What a Billion-Dollar LEED Gold Project Looks Like

USACE wins LEED gold for new offfice complex in VirginiaThe U.S. Army Corps of Engineers was aiming for high marks in sustainability  when it designed some elaborate green features into the Pentagon’s new $1 billion Department of Defense Office Complex in Virginia, and the good folks at the U.S. Green Building Council just rewarded it with LEED Gold certification earlier this month. Regular readers of TriplePundit are already familiar with some of the Defense Department’s sustainability actions, but it’s worth taking a closer look at this USACE project to see how it fits into the greater scheme of things.

Making LEED Gold Out of Clay

The project pulled together more than 6,400 employees who were working out of multiple leased spaces in different parts of the Washington, D.C. metro area and consolidated them into two adjacent office towers, so while it missed out on the opportunity to reclaim or re-purpose existing buildings, there is potentially some offset in creating a more cohesive workforce that can communicate more efficiently, and get things done with less need to travel between different locations. The project also provides the opportunity to consolidate multiple facilities such as a visitor center (which sports a green roof, by the way) and to coordinate mass transportation.

Invisible Green Features in a Billion-Dollar Office Complex

Some of the key LEED-winning features of the new complex are practically invisible to those who visit or work in the buildings. This includes the construction phase, in which 6 million pounds or almost 90 percent of the construction waste was recycled. The complex itself features advanced HVAC system and LED lighting with “smart” controls, water saving fixtures, and drought-wise landscaping and stormwater management. The project also involved purchasing enough renewable energy to reduce fossil fuel consumption by 40 percent over a four-year period.

Building Public Awareness into a LEED Gold Project

The most visible green features of the project do not necessarily make the most significant contribution to the complex’s overall efficiency, but they are worth the investment in terms of identifying the complex as a LEED Gold awardee. This includes the green roof on the aforementioned Visitor Center and green “screens” around one of the parking lots, along with bioswale (meandering, landscaped depressions) for natural stormwater management.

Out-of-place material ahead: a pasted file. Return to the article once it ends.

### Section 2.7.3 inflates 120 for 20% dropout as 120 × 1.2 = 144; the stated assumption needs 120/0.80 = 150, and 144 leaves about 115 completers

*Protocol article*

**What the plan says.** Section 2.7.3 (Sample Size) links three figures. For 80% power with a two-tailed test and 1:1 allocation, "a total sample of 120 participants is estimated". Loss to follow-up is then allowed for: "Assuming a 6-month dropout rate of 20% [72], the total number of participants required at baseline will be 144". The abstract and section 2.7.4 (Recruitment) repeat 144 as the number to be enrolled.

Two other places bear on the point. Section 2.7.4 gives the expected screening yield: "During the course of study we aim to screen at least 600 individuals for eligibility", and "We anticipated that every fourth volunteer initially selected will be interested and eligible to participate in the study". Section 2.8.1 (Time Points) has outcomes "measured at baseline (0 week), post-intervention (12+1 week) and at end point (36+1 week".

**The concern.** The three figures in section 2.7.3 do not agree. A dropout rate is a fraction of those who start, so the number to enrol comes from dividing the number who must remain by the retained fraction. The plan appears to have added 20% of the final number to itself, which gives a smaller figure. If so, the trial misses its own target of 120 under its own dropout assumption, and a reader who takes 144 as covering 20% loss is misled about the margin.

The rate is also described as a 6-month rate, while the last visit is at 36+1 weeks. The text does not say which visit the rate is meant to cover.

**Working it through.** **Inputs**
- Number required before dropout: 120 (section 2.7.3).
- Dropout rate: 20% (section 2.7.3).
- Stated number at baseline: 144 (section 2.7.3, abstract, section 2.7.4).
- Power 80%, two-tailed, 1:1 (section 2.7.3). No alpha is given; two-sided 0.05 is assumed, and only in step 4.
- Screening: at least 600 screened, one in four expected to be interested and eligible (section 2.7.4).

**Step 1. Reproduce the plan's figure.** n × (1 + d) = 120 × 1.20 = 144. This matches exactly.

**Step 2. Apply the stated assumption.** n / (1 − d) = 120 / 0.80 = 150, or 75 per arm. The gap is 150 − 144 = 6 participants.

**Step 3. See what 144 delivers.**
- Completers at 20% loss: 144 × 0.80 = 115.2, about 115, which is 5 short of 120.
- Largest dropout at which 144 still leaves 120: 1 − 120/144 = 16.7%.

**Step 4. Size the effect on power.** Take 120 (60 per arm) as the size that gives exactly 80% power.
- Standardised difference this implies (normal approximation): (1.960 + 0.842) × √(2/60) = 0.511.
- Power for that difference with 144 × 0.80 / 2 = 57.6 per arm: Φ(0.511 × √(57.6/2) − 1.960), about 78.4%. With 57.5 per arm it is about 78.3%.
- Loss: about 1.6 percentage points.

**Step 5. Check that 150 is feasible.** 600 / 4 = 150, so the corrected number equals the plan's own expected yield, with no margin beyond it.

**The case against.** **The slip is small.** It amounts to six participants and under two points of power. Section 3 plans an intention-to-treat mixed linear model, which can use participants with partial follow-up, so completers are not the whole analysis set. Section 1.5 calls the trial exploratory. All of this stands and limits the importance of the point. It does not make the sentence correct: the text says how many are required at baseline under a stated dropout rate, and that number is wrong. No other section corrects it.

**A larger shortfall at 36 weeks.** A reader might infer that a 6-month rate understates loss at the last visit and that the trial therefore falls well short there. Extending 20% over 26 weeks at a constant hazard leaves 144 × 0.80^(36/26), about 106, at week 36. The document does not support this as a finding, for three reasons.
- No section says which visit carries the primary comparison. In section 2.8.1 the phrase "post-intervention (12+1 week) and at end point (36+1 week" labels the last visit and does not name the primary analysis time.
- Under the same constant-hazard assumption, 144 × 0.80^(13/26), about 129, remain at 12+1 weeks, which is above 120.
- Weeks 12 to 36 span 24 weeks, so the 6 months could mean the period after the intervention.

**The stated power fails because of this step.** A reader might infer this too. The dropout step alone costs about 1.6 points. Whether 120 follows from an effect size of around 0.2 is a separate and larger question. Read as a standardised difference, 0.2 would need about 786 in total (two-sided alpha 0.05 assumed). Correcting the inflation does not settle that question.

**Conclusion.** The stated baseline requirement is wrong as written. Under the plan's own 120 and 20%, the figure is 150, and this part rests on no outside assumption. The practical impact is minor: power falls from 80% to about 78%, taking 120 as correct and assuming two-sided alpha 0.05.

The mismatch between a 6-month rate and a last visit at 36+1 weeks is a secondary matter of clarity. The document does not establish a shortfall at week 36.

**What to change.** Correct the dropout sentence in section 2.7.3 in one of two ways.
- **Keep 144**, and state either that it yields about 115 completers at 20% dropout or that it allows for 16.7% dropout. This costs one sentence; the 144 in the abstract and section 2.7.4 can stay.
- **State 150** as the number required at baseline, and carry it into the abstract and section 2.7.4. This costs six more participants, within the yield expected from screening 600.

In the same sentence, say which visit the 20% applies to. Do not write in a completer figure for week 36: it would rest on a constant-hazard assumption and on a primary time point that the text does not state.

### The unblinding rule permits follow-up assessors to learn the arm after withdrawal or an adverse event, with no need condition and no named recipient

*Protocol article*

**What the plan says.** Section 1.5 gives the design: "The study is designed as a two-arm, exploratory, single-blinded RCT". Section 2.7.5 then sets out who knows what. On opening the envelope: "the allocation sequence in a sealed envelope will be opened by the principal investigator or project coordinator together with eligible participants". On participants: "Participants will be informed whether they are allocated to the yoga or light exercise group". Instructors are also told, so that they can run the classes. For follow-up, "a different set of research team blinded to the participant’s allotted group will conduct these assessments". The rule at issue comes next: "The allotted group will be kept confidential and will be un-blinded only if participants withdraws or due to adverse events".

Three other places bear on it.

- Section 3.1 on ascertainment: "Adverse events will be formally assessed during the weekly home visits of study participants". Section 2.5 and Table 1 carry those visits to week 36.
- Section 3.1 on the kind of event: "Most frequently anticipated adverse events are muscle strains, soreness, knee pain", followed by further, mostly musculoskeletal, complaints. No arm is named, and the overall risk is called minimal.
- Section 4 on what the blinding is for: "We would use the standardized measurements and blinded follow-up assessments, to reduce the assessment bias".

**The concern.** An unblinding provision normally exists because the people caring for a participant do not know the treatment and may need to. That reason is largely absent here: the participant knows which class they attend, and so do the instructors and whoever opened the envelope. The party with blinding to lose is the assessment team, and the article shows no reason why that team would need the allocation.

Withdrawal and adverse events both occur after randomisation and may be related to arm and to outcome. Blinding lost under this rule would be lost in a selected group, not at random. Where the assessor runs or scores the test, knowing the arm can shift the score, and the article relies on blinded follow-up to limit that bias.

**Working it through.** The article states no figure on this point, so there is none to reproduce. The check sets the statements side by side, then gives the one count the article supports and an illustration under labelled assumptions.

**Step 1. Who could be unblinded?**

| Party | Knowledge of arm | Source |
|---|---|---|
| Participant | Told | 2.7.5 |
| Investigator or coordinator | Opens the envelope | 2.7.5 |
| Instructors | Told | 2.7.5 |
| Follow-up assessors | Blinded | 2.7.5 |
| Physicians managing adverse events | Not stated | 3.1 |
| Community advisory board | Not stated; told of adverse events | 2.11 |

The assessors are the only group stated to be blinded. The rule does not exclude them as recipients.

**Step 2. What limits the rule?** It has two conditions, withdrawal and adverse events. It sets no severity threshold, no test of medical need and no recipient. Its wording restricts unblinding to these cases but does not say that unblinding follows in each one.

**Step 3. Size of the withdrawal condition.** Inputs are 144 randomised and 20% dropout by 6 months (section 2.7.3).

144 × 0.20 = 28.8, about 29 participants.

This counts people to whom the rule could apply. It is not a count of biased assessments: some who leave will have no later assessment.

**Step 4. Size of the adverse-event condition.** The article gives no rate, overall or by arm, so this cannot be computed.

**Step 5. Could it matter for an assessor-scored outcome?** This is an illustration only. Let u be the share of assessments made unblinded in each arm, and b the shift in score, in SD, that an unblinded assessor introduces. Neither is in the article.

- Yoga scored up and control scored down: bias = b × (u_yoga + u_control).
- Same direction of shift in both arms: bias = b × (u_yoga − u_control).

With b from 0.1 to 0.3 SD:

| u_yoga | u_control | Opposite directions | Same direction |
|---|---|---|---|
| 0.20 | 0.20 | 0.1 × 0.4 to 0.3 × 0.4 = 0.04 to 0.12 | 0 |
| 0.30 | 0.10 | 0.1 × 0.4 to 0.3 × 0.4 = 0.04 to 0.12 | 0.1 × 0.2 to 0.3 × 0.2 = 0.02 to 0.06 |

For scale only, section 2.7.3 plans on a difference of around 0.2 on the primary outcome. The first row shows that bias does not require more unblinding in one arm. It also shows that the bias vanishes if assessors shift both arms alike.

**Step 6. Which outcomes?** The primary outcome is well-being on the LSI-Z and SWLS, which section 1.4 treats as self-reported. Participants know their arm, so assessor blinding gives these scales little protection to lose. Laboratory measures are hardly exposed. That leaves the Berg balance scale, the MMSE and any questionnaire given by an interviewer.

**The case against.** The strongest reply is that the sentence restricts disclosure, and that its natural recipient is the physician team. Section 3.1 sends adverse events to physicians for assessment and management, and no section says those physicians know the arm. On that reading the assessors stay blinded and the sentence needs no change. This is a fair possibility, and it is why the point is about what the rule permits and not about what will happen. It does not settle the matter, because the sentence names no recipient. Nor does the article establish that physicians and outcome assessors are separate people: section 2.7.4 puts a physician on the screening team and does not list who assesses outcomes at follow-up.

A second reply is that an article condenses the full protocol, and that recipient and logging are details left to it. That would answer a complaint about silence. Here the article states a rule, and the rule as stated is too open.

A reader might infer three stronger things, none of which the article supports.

LEED and Budgets and Deadlines, Oh My!

The project was part of a broader overhaul of U.S. bases involving closures and consolidations, and in that context it was under a tight deadline. Nevertheless, it demonstrates that a green vision can be compatible with the kind of pressure that builders often encounter in the real world. In a press statement, New York District Commander Col. John R. Boule explained:

“This project was a massive undertaking, even by Corps of Engineers’ standards and had to be delivered on a tight timeline. The team was able to deliver the complex under budget and ahead of schedule while deliberately incorporating significant sustainability features to earn this prestigious environmental ranking.”

The U.S. Army Corps of Engineers and the Future of Sustainability

The new complex fits right in with USACE’s long legacy of epically scaled construction projects, but its green elements also underscore the agency’s push in a new direction. Among its latest efforts are a geothermal mapping project that identified the vast geothermal potential in Department of Defense properties and a new stipulation for available wetlands protection in all of its projects.

Image: LEED Gold certified Department of Defense Office Complex, courtesy of U.S. Army Corps of Engineers.

Follow Tina Casey on Twitter: @TinaMCasey.

Tina writes frequently for Triple Pundit and other websites, with a focus on military, government and corporate sustainability, clean tech research and emerging energy technologies. She is a former Deputy Director of Public Affairs of the New York City Department of Environmental Protection, and author of books and articles on recycling and other conservation themes. She is currently Deputy Director of Public Information for the County of Union, New Jersey. Views expressed here are her own and do not necessarily reflect agency policy.

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